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    ABSTRACT: Individuals with multiple relatives with colorectal cancer (CRC) and/or a relative with early-onset CRC have an increased risk of developing CRC. They are eligible for preventive measures, such as surveillance by regular colonoscopy and/or genetic counselling. Currently, most at-risk individuals do not follow the indicated follow-up policy. In a new guideline on familial and hereditary CRC, clinicians have new tasks in calculating, interpreting, and communicating familial CRC risk. This will lead to better recognition of individuals at an increased familial CRC risk, enabling them to take effective preventive measures. This trial compares two implementation strategies (a common versus an intensive implementation strategy), focussing on clinicians' risk calculation, interpretation, and communication, as well as patients' uptake of the indicated follow-up policy. A clustered randomized controlled trial including an effect, process, and cost evaluation will be conducted in eighteen hospitals. Nine hospitals in the control group will receive the common implementation strategy (i.e., dissemination of the guideline). In the intervention group, an intensive implementation strategy will be introduced. Clinicians will receive education and tools for risk calculation, interpretation, and communication. Patients will also receive these tools, in addition to patient decision aids. The effect evaluation includes assessment of the number of patients for whom risk calculation, interpretation, and communication is performed correctly, and the number of patients following the indicated follow-up policy. The actual exposure to the implementation strategies and users' experiences will be assessed in the process evaluation. In a cost evaluation, the costs of the implementation strategies will be determined. The results of this study will help determine the most effective method as well as the costs of improving the recognition of individuals at an increased familial CRC risk. It will provide insight into the experiences of both patients and clinicians with these strategies.The knowledge gathered in this study can be used to improve the recognition of familial and hereditary CRC at both the national and international level, and will serve as an example to improve care for patients and their relatives worldwide. Our results may also be useful in improving healthcare in other diseases. ClinicalTrials.gov NCT00929097.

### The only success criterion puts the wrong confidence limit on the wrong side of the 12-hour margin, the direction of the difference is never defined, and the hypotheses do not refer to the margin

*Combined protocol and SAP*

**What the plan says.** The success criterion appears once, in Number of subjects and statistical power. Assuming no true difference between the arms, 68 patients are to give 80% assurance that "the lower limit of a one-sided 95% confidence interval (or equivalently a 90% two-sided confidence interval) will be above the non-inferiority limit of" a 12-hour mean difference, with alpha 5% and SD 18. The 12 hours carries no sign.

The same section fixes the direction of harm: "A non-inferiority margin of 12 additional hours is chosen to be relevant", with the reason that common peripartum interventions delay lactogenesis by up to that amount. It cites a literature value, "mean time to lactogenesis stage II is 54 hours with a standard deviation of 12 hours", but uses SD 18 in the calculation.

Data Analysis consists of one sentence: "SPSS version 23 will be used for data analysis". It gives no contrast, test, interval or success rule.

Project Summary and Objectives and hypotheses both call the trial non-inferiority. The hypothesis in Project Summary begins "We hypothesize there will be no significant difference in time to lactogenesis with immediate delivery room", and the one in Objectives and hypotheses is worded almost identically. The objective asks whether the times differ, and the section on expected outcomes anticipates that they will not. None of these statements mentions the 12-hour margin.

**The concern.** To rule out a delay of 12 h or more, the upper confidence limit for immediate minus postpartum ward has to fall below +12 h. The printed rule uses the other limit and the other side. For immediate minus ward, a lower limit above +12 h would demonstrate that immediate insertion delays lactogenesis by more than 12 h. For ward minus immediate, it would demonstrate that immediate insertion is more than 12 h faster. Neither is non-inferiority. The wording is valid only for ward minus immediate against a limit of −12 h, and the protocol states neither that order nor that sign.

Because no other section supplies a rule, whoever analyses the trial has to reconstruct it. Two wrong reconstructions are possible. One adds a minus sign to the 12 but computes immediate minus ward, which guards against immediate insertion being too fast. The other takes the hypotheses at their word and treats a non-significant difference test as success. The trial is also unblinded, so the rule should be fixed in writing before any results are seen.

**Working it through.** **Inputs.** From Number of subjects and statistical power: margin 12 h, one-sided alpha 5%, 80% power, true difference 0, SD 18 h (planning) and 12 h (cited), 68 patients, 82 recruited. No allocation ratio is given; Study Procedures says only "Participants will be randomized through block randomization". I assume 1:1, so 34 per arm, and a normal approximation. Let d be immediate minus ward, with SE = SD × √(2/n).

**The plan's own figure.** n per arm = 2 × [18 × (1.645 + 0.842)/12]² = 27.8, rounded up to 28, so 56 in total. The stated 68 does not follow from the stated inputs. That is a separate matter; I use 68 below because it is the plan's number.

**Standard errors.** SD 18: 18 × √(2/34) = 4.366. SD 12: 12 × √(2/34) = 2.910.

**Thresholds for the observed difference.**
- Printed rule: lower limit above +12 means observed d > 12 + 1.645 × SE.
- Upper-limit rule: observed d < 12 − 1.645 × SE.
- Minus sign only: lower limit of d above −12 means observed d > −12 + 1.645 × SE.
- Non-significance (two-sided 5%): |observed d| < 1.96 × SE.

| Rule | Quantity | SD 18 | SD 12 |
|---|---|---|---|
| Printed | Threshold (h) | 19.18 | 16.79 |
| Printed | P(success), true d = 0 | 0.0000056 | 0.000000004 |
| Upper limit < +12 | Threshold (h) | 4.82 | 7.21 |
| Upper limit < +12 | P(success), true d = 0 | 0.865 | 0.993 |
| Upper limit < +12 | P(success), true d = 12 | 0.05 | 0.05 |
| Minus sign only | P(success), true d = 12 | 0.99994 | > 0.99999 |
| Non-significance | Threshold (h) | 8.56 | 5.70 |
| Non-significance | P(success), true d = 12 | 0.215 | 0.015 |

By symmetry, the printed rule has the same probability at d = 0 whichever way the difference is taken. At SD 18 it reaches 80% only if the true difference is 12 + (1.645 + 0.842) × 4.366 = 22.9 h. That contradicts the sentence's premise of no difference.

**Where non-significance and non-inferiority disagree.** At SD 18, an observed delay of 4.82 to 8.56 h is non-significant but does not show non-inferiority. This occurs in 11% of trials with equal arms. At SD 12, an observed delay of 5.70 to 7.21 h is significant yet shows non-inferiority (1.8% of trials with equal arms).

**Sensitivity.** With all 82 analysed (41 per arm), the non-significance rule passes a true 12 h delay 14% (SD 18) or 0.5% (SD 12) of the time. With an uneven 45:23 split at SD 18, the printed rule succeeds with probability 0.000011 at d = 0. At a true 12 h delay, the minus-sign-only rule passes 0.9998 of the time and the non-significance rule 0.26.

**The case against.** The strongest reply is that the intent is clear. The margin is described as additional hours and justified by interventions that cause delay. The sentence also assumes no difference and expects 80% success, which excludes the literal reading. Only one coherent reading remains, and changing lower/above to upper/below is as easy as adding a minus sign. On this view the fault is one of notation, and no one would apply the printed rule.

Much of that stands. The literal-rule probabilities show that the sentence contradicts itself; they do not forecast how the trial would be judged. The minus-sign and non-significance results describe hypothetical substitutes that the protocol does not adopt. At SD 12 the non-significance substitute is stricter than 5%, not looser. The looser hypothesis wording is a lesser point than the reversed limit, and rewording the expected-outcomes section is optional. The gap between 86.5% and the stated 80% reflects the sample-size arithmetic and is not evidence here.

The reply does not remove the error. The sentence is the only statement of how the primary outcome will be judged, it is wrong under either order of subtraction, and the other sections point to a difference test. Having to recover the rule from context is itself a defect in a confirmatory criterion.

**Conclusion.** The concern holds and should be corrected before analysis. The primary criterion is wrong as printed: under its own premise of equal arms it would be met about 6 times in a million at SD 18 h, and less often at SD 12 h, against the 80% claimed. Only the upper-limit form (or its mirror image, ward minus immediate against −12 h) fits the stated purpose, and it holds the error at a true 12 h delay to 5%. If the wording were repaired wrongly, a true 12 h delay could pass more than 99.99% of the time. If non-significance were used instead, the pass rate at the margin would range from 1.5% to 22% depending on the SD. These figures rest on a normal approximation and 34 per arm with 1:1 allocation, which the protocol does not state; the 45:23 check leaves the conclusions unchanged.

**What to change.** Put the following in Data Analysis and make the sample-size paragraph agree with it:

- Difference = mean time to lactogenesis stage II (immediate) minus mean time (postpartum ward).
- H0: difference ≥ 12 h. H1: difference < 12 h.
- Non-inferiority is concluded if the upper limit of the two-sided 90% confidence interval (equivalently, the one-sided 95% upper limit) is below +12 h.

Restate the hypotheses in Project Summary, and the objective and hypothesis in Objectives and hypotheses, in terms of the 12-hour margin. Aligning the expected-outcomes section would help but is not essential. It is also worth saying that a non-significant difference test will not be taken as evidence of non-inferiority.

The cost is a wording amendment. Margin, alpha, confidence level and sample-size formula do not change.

Implementation Science 01/2010; 5:6. DOI:10.1186/1748-5908-5-6 · 3.47 Impact Factor